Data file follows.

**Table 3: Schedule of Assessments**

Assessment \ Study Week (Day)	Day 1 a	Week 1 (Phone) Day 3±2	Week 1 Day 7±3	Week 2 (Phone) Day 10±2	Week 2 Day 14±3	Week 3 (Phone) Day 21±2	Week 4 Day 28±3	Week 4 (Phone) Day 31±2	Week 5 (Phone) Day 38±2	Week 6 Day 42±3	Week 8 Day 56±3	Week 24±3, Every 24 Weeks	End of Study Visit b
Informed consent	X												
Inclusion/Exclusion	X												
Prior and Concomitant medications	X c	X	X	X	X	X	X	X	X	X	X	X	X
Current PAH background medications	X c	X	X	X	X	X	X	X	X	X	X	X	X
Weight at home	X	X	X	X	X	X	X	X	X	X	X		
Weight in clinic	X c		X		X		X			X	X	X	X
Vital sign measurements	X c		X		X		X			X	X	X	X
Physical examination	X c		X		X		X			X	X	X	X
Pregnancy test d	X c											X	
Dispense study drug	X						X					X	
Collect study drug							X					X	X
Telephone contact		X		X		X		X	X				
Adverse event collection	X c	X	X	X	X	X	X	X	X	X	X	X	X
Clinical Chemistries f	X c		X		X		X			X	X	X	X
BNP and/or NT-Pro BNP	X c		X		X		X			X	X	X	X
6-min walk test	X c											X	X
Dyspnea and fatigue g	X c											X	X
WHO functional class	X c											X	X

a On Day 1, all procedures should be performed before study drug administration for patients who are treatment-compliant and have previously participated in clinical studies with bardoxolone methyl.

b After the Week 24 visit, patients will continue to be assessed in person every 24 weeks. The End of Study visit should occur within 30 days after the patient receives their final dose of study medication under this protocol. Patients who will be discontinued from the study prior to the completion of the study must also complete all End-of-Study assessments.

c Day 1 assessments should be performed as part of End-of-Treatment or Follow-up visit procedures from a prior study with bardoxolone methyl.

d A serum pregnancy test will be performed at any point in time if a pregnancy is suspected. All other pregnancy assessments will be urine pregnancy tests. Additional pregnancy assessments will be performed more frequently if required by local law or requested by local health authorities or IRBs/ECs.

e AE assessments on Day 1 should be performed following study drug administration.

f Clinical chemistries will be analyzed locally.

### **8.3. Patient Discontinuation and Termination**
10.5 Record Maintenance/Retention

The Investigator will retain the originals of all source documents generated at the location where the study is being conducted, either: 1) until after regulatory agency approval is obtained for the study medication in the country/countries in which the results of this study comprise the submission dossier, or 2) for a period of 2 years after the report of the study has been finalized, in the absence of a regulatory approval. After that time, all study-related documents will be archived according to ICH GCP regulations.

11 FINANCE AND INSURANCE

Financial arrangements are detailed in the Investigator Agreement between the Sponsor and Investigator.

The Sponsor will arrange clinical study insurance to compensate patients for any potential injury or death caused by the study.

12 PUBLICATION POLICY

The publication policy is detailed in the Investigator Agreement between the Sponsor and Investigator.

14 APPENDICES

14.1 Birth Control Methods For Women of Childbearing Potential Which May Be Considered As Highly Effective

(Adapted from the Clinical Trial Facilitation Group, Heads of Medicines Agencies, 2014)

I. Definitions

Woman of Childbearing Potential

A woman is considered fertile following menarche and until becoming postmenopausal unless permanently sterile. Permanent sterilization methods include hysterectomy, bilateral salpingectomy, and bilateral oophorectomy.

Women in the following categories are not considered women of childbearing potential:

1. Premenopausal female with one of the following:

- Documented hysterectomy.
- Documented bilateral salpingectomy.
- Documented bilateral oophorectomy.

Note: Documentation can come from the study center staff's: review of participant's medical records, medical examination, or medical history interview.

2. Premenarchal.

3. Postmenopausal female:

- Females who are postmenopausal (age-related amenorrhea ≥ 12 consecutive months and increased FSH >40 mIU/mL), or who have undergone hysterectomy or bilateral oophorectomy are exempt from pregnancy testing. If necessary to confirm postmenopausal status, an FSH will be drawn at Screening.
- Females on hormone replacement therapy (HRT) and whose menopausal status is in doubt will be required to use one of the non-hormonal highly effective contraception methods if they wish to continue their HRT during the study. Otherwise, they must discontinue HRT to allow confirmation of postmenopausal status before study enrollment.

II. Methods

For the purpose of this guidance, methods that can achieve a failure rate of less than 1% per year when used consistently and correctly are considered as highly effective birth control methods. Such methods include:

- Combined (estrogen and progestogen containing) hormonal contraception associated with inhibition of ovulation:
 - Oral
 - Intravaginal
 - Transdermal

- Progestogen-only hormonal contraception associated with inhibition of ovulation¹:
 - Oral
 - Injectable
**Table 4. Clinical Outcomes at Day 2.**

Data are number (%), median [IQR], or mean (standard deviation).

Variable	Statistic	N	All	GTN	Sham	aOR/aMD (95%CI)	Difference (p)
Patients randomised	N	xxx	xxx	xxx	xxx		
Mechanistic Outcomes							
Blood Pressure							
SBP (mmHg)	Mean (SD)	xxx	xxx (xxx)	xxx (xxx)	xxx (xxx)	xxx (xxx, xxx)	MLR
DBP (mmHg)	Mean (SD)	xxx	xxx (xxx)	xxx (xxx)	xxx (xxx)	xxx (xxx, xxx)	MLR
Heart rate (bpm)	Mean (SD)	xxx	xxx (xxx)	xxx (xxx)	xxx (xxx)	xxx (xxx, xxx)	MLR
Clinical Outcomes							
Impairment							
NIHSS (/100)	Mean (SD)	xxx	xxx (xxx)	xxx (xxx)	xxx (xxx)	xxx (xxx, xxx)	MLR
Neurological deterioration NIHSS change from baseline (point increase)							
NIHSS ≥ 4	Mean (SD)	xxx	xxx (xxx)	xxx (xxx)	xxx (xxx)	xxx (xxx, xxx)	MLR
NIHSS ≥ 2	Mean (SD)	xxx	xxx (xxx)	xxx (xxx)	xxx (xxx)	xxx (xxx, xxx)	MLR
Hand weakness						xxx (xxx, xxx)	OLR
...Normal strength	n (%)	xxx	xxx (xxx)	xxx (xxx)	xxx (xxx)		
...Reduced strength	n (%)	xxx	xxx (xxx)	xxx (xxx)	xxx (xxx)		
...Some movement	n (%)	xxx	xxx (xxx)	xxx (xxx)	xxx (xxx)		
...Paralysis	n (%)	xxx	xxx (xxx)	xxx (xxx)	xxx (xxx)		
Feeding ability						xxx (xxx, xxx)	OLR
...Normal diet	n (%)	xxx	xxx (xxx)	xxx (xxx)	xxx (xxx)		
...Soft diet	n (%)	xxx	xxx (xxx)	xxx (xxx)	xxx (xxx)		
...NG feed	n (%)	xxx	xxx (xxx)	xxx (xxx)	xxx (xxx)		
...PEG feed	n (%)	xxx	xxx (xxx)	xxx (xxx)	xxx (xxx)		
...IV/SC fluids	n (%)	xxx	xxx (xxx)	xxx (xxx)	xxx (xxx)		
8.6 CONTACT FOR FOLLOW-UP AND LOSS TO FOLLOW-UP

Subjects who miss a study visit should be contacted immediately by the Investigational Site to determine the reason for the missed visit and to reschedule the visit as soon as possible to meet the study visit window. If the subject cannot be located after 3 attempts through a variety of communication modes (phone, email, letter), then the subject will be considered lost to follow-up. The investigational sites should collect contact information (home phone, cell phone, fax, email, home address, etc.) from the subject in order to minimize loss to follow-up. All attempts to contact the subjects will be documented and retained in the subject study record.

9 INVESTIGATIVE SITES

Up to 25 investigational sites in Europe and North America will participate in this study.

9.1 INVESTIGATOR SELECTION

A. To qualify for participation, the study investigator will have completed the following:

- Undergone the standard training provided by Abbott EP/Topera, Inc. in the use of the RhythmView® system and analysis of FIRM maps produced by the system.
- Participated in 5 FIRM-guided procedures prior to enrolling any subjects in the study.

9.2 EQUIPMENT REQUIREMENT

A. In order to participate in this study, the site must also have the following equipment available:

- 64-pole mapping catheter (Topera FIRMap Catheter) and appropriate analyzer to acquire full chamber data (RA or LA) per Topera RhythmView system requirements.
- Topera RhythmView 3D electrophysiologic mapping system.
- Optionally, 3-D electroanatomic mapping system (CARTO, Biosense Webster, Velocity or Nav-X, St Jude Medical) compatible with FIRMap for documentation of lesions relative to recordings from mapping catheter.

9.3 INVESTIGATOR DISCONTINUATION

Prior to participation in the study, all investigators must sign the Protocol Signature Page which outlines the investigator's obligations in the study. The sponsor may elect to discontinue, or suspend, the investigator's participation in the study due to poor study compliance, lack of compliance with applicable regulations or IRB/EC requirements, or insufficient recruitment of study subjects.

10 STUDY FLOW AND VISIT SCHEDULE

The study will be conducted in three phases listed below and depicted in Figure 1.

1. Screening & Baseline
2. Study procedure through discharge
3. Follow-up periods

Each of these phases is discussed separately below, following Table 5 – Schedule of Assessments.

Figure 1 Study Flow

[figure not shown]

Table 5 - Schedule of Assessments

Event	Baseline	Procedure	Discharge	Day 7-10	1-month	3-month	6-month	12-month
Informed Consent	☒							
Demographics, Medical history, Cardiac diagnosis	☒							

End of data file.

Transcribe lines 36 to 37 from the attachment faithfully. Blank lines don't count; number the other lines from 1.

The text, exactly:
14.1 Birth Control Methods For Women of Childbearing Potential Which May Be Considered As Highly Effective

(Adapted from the Clinical Trial Facilitation Group, Heads of Medicines Agencies, 2014)